One of Worrell’s three Weird Tales cover appearances
Author, Everil Worrell
Worrell’s daughter recounted that her parents “had the walls of their apartment decorated with the art work for her stories and the covers of issues of Weird Tales. When I was born (1928), however, they thought they’d better take the pictures down because they didn’t want to frighten the baby!”
– Jeanne Eileen Murphy, Worrell’s daughter, from a biography of the author that appeared in the first edition of Robert Weinberg’s Weird Tales Collector in 1977.
I wanted to introduce you, fellow lover of “the weird”, to a long-overlooked writer of quality short fiction, Everil Worrell (1893-1969), who, beginning in 1926, was a regular contributor to Weird Tales magazine. Worrell’s perhaps most well-known story “The Canal” mixes fishermen, vampires, and murky water to make an intoxicating brew. The story first appeared in Weird Tales in December 1927; and was later made into a TV episode on Rod Serling’s popular series, Night Gallery (see end of this post).
Everil Worrell wrote no less than 19 stories for Weird Tales and made the cover three times: “The Bird of Space” (September 1926) with art by E.M Stevenson; “The Gray Killer” (November 1929) with art by C.C. Senf; and “Once There Was a Little Girl” (January 1953) with art by Frank Kelly Freas. Having published stories in Weird Tales between 1926 and the mid-1950s, when the publication first gave up the ghost, Worrell is considered the magazine’s most frequent contributor over such a long expanse of time.
[More information on the life and death of Everil Worrell can be found here: http://tellersofweirdtales.blogspot.com/2012/02/everil-worrell-1893-1969.html; and https://www.findagrave.com/cgi-bin/fg.cgi?page=pv&GRid=90458037&PIpi=161705790. In the event that the Internet site URLs above should ever become inactive, I have included the bipgraphical information contained therein at the end of this post under Further Reading.]
Cover of the 1977 first edition of Robert Weinberg’s Weird Tales Collector
Everil Worrell began regular appearances in Weird Tales in 1926. It’s hard to verify how many stories she wrote in total—twenty four titles are known. Nineteen of them certainly appeared in Weird Tales between 1926 and 1954; one under the pen-name Lireve Monet. As “Everil W. Murphy” she contributed two stories to Ghost Stories*, a U.S. pulp magazine published between 1926 and 1932.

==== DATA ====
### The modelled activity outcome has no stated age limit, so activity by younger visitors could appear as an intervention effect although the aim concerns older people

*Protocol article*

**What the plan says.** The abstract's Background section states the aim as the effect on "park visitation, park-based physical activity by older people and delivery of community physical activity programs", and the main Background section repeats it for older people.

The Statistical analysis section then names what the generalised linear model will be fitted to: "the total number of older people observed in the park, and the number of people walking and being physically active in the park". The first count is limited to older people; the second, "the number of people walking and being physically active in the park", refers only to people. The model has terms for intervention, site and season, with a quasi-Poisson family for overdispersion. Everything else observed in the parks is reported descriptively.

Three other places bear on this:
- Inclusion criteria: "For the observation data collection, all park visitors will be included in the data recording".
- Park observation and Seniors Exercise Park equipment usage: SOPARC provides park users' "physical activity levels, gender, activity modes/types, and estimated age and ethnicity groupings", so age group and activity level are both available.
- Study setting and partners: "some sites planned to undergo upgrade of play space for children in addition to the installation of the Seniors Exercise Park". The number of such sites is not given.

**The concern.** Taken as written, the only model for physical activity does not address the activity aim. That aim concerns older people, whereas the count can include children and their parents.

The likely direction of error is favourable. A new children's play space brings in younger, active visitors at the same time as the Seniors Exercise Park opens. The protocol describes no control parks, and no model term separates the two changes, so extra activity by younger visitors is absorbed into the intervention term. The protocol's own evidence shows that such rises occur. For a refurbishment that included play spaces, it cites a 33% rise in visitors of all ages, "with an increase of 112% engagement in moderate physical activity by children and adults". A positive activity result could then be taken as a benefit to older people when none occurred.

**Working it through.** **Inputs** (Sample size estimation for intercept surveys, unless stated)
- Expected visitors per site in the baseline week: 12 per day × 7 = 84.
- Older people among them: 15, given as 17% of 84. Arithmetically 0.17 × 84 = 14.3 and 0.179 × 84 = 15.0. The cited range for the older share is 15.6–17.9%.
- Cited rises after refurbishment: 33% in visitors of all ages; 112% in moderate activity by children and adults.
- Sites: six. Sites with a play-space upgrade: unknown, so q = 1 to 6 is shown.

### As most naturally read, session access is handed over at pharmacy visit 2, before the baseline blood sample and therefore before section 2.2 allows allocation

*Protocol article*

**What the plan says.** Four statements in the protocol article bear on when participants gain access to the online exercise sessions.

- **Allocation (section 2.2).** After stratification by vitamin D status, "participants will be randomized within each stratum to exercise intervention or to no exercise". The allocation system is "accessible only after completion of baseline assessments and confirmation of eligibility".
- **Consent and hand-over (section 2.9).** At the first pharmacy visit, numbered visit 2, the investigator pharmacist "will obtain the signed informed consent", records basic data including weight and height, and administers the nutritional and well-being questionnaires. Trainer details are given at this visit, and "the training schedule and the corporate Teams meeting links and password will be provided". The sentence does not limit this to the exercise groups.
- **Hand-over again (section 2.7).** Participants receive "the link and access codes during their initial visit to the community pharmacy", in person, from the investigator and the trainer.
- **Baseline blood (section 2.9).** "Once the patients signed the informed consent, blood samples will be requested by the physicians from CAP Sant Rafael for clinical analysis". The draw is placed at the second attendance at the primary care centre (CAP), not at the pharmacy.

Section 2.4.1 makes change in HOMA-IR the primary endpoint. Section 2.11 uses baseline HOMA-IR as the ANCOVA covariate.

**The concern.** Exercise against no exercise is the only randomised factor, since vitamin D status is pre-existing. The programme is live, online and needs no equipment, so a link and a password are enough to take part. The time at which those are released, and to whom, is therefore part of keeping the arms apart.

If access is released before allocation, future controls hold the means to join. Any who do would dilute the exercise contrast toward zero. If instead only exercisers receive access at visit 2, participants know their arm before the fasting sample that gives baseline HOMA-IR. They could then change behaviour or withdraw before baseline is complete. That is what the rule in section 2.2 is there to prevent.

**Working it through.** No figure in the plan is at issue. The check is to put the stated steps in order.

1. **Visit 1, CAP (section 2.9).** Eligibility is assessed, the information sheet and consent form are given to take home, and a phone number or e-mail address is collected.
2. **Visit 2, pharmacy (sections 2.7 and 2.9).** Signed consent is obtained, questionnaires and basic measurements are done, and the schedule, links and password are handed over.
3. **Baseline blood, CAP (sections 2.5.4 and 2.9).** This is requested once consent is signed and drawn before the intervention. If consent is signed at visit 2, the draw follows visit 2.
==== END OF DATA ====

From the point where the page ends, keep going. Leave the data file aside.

*[Ghost Stories published both original tales and reprints, including reprints of stories by Margaret Oliphant, Agatha Christie, and Charles Dickens. The magazine even published a Robert E Howard story, “The Apparition in the Prize Ring” aka. “The Spirit of Tom Molyneaux”, under the name John Taverel; the story is one of two Howard stories about African-American boxer Ace Jessel, aka. the “ebony giant”.]
You can find more biographical details at the informative Tellers of Weird Tales site here:
A collection of Worrell’s stories has yet to be published. They can be found, one by one, at least many of them, in vintage anthologies; and online as magazine scans / PDFs.
Weird Tales September 1926, Worrell’s first cover appearance.
Worrell’s fiction made the cover of Weird Tales three times, starting with that September 1926 story ‘The Bird of Space” (pictured), which isn’t bad considering this was during her first year with Weird Tales.
Her last appearance was in the March 1954 issue, only a few months before Weird Tales gave up the ghost for the first time in the 1950s (Weird Tales was picked up again, and is still going strong today)—giving Worrell one of the longest-running professional relationships with the magazine of any of its “regular” writers.
Weird Tales was picked up again and continued in print, with some interrupted years, until at least 2014. See:
Interestingly, the appearance of “The Canal” in September 1926 coincided with the publication of Henry S Whitehead’s story, “The Projection of Armand Dubois”. A month later, another of Worrell’s stories, “Cattle of Furos”, appeared in Weird Tales at the same time as another of Whitehead’s well-known stories: “Jumbee”.